The worst part of developing leg veins—pain, swelling and itching symptoms aside—may be losing self-confidence. Genes are the No. 1 reason people get vein issues. Other causes are pregnancy and obesity, says Jana Emmett, PA-C, clinical director of VeinInnovations. Feel good about showing your gams again after one of these effective spider- and varicose-vein treatments. Here’s what they entail:
Large varicose veins
Endovenous ablation can be done with either a laser or a radio-frequency catheter. The latter is preferable because of better results and increased patient comfort. This is widely used to treat large varicose veins. First, you’ll receive a local anesthesia. Then, a catheter is guided by an ultrasound into the affected varicose vein. As the catheter slowly withdraws, it closes the walls of the vein with its heat, which makes the vein disappear.
Phlebectomy and ambulatory phlebectomy are performed through a needle puncture following the administration of a local anesthesia. Large surface veins are removed with a hook directly through the small puncture in the skin. With the local anesthesia used, there is little pain, and legs heal very quickly with minimal scarring.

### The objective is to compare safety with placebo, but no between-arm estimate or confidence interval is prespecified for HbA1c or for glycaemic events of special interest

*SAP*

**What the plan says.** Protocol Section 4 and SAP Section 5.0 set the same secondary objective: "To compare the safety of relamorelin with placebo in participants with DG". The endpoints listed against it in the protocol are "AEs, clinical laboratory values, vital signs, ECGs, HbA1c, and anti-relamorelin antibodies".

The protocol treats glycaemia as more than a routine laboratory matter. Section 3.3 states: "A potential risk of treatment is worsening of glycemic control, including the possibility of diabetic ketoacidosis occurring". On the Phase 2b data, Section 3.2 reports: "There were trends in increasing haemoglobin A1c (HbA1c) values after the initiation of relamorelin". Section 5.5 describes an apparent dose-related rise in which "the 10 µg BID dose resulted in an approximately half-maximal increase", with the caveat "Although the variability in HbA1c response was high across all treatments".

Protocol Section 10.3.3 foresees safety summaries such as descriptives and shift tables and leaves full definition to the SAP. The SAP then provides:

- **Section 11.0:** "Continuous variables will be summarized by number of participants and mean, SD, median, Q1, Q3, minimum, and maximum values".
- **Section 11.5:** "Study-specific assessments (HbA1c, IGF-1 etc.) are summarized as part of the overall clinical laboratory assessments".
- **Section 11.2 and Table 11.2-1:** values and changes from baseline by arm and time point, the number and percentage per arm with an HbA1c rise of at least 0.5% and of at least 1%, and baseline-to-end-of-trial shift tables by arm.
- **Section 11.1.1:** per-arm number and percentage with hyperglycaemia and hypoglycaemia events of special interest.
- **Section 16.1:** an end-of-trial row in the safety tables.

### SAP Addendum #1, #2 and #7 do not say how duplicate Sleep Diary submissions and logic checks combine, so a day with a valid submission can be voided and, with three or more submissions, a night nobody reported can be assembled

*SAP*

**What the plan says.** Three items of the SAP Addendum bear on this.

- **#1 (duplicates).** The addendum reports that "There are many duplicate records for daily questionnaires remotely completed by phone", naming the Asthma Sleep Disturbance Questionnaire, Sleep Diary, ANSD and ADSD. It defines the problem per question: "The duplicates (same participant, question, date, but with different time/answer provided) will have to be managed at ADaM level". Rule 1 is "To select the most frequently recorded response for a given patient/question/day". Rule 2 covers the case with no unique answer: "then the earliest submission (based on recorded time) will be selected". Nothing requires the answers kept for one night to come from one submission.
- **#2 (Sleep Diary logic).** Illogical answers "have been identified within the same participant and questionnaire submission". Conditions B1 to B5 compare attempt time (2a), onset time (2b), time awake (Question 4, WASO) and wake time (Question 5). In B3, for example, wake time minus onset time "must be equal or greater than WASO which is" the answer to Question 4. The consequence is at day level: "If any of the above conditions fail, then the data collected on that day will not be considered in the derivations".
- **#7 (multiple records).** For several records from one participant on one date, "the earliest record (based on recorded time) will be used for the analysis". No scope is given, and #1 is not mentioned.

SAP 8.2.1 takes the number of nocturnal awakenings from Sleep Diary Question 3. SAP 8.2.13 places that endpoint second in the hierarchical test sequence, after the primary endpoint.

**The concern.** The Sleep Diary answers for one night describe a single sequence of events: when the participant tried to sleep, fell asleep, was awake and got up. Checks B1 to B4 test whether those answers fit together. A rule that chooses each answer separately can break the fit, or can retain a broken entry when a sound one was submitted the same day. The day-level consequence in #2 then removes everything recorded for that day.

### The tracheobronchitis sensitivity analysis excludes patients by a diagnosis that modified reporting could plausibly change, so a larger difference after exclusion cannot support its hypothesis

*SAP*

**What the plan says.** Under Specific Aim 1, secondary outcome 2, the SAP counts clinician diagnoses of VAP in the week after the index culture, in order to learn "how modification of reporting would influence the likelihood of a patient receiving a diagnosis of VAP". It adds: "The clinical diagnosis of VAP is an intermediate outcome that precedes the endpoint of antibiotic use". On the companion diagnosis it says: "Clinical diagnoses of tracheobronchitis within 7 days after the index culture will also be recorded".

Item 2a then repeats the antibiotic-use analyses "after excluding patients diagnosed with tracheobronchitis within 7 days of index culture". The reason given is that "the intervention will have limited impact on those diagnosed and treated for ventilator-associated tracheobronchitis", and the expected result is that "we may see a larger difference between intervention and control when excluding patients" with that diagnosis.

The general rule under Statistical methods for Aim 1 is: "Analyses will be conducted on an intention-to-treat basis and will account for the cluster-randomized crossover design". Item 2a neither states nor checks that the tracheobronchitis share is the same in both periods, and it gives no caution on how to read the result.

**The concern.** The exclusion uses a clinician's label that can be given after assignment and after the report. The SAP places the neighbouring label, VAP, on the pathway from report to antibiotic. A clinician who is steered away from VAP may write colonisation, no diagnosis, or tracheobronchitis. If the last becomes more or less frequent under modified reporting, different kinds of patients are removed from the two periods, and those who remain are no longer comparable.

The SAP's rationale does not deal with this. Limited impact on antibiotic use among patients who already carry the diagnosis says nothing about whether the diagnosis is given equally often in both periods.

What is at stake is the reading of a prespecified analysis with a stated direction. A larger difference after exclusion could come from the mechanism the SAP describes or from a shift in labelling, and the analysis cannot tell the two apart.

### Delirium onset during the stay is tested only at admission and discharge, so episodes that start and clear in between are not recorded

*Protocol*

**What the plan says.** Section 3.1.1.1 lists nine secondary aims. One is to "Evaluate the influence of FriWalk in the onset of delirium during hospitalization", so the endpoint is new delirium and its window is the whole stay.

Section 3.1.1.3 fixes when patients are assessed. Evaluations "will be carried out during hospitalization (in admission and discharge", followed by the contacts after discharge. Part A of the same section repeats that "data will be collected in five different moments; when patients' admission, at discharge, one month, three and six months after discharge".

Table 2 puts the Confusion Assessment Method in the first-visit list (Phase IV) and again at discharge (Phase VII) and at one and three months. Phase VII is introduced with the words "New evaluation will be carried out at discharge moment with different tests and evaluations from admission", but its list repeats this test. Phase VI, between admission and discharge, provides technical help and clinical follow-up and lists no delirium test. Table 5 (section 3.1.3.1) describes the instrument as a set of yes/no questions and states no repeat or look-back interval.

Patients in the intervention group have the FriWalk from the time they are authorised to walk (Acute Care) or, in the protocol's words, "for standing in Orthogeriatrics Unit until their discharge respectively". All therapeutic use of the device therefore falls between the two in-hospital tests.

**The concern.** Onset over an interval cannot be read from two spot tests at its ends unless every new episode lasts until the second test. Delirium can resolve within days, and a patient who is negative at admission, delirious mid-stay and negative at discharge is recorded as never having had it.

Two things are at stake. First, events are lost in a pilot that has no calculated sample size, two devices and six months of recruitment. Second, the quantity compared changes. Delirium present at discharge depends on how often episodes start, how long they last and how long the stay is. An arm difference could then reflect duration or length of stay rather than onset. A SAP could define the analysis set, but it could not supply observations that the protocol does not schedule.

Sclerotherapy is a type of injection therapy that utilizes a very fine needle and an irritant agent, which closes surface spider veins by its inflammatory response to the lining of the vessel. You’ll feel a sting at the moment of each injection, and you may need two or three sessions separated by 3-4 weeks for the desired cosmetic result.
Both spider and varicose veins
Deep sclerotherapy is similar to sclerotherapy. The only difference is that the needle is sometimes guided by an ultrasound (in order to reach deeper veins), and because this option treats larger spider veins and varicose veins, it sometimes requires a higher concentration and quantity of the injected solution. There is a chance of some lumpiness for a period of 3 to 4 months before the area smoothes out.